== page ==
I’ve received two seed catalogues in the mail in the last couple of weeks. The Diggers Seed Annual and the Lambley Nursery Seed Manual. They’re almost identical in size and glossiness etc, but couldn’t be more different in their underlying philosophy, particularly in regard to their vegetable seeds.
The Diggers Club has for years taken a ‘what’s old is new’ approach, slamming all new developments including genetic modification as well as the more benign F1 hybrid technology in favour of heirloom varieties.
The Lambley catalogue is a relative newcomer, and totally celebrates the power of modern breeding (emphatically non-GM breeding) to overcome diseases, climatic intolerances and other limitations of old varieties.
I’m kind of enjoying the stoush, as polite as it is. And we home gardeners, with no need for the argument to be so polarized, are the beneficiaries.
I love the diversity-for-diversity’s-sake approach of The Diggers Club. I love the breadth of choice, and the recognized importance of maintaining as many of the old varieties as possible. I even love the romance associated with growing varieties that my great-grandparents may have eaten. But there are limitations to the heirloom argument, the most compelling being that these varieties were usually the result of many years of scrupulous selection, and that maintenance of this quality requires ongoing careful selection, which is rarely exercised. Some believe that the quality of many of these old varieties has diminished significantly over time as a consequence.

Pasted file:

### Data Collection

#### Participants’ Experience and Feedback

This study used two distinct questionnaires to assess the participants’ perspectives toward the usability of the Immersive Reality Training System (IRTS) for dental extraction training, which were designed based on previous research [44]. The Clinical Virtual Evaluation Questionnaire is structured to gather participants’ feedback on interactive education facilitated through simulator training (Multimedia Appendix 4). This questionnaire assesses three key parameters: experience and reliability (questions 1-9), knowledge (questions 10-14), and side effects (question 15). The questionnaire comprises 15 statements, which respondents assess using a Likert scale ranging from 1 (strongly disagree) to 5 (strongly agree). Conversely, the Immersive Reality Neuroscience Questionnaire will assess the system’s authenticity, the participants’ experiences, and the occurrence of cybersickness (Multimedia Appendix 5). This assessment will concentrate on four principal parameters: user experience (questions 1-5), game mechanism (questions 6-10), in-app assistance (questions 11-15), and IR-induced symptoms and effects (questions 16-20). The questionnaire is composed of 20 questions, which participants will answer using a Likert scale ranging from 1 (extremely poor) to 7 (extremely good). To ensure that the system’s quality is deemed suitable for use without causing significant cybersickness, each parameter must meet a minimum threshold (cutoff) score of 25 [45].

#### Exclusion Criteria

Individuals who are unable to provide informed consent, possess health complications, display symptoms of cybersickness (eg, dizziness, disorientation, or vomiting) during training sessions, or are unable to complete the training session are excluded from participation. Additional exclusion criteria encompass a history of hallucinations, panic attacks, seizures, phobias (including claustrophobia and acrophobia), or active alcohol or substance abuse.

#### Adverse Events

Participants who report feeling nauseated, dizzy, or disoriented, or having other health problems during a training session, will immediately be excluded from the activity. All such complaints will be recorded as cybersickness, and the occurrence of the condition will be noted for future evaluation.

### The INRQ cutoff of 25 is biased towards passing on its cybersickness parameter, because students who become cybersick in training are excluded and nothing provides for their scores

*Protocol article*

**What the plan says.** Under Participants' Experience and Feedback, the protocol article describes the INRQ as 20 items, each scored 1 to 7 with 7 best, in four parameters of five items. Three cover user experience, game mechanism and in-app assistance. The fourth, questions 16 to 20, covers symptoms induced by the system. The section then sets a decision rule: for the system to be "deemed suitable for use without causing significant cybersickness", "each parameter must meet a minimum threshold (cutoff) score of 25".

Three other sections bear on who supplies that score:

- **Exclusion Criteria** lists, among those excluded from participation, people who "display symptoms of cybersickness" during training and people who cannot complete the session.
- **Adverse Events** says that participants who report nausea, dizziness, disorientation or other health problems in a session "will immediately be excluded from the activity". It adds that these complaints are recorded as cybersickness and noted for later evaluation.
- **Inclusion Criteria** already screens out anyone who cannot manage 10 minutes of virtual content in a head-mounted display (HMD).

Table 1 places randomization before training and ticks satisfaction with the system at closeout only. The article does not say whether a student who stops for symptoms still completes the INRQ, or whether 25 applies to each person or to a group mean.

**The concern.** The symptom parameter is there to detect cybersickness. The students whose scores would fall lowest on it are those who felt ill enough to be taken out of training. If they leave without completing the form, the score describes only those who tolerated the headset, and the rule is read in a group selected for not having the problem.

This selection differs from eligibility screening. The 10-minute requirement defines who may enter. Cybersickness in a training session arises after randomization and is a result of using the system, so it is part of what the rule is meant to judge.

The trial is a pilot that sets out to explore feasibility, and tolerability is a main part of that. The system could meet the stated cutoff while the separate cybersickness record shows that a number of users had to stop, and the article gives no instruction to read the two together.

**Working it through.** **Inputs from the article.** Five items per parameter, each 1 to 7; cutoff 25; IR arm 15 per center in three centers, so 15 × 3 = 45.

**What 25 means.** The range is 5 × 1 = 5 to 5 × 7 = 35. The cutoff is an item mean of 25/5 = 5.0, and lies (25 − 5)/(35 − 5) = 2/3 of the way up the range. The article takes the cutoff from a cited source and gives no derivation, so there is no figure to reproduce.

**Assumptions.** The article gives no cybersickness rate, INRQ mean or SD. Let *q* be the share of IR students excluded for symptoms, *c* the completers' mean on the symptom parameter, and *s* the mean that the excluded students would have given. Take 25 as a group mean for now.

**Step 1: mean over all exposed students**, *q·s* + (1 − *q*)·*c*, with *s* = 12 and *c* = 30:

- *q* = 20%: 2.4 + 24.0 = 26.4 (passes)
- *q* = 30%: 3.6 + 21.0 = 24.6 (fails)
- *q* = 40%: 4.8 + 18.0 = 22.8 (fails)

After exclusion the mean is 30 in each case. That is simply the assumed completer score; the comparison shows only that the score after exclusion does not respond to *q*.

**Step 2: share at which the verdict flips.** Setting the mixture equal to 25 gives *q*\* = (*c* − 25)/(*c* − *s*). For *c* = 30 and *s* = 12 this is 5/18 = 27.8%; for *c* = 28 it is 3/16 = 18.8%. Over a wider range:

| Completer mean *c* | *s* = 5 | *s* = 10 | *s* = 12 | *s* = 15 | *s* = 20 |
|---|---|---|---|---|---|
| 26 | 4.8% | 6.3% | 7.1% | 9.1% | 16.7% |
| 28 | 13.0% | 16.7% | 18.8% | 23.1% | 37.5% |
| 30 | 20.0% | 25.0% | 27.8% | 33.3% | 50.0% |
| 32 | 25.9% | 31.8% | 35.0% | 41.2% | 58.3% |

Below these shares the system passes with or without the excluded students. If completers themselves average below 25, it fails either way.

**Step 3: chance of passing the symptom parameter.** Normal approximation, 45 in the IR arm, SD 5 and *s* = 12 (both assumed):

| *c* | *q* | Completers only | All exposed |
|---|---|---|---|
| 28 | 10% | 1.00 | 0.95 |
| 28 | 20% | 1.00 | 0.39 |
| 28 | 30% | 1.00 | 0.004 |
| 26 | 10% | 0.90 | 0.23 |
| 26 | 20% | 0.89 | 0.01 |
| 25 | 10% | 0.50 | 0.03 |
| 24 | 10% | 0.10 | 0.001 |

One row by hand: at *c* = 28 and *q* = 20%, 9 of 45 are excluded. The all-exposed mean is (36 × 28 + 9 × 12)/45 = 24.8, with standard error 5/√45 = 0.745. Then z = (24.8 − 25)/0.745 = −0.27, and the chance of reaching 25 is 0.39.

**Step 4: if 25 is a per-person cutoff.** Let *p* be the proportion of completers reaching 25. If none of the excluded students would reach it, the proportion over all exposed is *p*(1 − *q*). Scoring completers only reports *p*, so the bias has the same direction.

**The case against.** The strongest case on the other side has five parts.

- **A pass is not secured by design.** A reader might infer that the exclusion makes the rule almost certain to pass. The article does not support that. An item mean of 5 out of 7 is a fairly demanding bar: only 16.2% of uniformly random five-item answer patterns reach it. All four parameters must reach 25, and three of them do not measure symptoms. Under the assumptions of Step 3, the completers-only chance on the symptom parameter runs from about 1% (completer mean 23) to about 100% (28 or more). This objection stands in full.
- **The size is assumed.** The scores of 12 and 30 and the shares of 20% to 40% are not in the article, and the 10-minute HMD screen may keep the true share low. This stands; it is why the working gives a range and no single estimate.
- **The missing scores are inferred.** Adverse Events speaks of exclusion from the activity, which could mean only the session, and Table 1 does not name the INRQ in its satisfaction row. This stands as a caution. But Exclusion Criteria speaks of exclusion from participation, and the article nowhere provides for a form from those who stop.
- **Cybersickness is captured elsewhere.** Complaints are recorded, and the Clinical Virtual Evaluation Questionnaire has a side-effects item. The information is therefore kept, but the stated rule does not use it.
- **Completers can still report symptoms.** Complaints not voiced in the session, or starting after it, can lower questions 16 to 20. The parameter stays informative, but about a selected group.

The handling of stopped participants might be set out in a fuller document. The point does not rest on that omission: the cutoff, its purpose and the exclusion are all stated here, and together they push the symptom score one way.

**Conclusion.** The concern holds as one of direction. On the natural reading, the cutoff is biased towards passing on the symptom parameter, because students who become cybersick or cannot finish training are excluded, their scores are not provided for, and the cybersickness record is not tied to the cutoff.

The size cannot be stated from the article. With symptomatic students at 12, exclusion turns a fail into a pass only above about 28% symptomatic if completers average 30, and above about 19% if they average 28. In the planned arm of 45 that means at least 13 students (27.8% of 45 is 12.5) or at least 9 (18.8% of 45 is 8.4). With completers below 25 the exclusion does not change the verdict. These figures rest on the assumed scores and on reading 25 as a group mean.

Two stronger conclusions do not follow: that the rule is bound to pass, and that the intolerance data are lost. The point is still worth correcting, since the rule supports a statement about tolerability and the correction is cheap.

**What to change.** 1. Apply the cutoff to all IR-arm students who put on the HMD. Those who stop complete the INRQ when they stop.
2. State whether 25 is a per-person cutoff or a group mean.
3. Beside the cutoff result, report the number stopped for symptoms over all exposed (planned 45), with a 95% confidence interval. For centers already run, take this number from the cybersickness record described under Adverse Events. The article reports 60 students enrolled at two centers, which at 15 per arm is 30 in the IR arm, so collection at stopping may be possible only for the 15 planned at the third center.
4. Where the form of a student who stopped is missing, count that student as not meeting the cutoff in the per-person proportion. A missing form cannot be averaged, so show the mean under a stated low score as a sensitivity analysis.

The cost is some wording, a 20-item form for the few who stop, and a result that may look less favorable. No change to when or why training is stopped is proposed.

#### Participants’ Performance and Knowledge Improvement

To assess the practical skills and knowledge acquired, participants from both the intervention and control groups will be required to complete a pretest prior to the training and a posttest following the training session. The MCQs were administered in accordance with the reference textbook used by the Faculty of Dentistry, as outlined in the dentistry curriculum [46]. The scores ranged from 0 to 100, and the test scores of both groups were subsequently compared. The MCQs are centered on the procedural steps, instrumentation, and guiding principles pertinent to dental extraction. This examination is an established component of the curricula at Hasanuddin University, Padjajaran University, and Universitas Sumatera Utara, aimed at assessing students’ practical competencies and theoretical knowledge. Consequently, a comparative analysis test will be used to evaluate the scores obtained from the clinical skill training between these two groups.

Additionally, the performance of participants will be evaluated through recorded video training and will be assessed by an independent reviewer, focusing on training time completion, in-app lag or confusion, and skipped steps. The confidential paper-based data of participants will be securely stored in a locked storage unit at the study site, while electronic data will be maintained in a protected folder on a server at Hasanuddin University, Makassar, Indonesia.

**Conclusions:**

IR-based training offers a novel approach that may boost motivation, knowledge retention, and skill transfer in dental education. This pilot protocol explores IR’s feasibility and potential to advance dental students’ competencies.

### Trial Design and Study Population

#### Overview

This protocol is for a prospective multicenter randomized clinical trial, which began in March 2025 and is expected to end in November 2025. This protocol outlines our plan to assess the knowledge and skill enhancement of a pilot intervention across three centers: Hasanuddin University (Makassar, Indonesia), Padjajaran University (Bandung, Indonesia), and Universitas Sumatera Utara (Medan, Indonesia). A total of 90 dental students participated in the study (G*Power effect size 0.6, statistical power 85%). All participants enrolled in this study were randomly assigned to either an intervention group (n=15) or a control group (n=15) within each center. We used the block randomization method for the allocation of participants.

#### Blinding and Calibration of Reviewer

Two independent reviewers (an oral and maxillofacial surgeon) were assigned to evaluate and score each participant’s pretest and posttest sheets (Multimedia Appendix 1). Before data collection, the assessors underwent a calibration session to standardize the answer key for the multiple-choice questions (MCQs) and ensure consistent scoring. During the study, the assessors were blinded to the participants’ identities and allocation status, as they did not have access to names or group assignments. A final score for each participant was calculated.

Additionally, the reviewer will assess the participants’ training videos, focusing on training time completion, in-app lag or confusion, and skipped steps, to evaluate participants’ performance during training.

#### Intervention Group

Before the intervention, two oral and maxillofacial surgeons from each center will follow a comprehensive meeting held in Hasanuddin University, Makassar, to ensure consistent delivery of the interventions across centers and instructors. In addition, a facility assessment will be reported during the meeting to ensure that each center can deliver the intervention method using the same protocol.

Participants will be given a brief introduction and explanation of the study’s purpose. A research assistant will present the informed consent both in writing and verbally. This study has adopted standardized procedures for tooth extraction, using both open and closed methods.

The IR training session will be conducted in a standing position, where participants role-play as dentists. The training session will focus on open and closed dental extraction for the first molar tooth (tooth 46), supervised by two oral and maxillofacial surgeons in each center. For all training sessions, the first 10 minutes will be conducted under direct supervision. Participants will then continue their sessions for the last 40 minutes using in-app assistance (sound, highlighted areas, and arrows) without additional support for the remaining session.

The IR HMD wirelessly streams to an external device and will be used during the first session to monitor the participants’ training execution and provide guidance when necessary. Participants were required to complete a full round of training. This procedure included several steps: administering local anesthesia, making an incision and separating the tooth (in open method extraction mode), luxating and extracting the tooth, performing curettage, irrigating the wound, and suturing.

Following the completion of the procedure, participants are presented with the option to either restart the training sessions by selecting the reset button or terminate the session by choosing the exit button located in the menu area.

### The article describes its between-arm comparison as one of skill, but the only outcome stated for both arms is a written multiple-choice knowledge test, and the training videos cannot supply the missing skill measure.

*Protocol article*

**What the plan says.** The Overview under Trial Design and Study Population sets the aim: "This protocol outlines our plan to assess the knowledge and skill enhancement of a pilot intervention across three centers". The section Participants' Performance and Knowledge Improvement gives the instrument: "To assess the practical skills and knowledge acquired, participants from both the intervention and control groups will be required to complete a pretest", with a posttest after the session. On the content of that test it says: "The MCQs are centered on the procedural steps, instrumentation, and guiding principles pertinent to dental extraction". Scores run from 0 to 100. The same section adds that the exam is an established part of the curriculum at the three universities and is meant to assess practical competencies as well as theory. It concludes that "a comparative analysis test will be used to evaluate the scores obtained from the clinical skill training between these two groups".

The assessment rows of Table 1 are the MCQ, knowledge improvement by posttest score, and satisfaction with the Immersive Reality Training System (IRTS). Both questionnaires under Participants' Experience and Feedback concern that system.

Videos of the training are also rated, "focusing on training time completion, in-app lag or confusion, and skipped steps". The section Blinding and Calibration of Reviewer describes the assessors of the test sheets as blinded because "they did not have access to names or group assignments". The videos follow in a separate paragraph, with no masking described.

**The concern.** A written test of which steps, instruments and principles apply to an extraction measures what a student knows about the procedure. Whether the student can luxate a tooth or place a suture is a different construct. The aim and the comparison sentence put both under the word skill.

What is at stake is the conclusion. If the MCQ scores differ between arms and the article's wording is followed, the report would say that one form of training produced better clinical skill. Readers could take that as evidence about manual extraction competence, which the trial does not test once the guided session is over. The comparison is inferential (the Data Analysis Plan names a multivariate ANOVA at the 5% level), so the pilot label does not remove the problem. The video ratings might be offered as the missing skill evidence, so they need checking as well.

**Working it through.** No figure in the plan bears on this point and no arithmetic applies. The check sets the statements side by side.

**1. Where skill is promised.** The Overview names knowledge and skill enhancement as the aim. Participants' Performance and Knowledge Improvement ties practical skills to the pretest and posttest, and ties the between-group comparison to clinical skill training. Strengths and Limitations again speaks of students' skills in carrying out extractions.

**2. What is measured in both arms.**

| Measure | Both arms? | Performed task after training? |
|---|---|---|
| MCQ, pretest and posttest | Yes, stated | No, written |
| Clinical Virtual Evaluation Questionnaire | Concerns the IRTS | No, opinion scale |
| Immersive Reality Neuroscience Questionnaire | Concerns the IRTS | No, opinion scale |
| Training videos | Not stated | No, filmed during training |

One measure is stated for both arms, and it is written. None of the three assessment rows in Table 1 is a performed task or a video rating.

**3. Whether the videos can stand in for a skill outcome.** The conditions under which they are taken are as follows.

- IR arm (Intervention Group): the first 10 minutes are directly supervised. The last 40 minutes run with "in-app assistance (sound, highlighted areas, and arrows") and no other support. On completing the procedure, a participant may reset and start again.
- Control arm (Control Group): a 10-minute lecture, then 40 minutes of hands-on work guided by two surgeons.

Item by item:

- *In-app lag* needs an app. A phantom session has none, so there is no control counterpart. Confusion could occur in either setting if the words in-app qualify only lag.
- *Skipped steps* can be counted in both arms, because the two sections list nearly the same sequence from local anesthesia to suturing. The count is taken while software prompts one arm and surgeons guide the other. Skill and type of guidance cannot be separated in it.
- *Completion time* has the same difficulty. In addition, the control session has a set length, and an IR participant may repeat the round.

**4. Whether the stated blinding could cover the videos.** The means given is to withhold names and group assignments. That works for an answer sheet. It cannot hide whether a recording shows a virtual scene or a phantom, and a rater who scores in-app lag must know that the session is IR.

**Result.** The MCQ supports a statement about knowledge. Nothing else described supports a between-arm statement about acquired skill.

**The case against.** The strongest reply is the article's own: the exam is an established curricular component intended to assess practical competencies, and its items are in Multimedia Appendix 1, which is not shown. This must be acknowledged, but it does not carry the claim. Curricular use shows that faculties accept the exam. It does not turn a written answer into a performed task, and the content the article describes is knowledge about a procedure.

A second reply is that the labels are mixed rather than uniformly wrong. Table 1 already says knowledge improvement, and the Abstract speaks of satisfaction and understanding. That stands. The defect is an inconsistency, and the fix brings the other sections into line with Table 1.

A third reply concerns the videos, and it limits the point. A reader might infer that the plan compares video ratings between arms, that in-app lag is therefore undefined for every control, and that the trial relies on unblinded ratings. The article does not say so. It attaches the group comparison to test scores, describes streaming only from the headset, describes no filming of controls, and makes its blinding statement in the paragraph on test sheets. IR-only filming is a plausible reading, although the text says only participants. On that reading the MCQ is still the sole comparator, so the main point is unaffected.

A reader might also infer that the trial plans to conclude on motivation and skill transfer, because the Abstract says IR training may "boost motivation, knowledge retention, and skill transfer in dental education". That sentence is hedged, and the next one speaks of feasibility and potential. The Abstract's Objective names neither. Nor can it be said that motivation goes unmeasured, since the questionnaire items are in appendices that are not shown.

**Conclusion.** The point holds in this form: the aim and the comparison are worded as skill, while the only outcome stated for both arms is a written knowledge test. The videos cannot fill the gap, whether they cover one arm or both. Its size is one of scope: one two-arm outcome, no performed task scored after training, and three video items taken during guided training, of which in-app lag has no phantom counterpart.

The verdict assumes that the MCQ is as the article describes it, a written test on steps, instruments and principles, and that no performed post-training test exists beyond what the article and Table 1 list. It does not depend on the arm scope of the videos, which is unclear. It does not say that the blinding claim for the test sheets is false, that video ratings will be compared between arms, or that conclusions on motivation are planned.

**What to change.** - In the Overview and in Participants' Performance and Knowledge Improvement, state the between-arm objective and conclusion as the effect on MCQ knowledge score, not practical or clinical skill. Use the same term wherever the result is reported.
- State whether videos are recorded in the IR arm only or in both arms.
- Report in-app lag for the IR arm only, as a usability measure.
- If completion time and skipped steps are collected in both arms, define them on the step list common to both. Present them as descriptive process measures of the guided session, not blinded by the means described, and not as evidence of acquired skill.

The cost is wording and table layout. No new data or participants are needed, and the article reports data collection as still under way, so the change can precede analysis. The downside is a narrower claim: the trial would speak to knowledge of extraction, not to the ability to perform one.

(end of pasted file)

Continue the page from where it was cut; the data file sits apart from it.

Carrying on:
On the other hand, I love the personal nature of the Lambley catalogue. It’s more of a personal selection, in fact, than a comprehensive catalogue, and many of the varieties listed are the result of David Glenn’s own frustration with the failure of older varieties and his long-term search for the best for his own vegie garden. Additionally and consequently, the catalogue is peppered with hard-won tips that may seem like easy give-aways to the new gardener, but are priceless gems to the gardener that may have dealt with long-term failure of certain crops – like me.
I also love, but confess to being a bit disarmed by, the confidence expressed in recent breeding. We’ve been conditioned to be very skeptical about the motives of breeders of vegetables. But I’m also used to listening to, and trusting, David Glenn’s findings. I’ll certainly be trying some of his recommended F1 hybrids this year (despite the elevated cost, which David defends as good value, given the very high germination rates of his seed).
Make sure you get hold of both the Annual and the Manual. Let’s hope that the rise of the latter reflects a resurgence in the home gardeners’ commitment to, and confidence in, the processes of growing their own vegies from seed.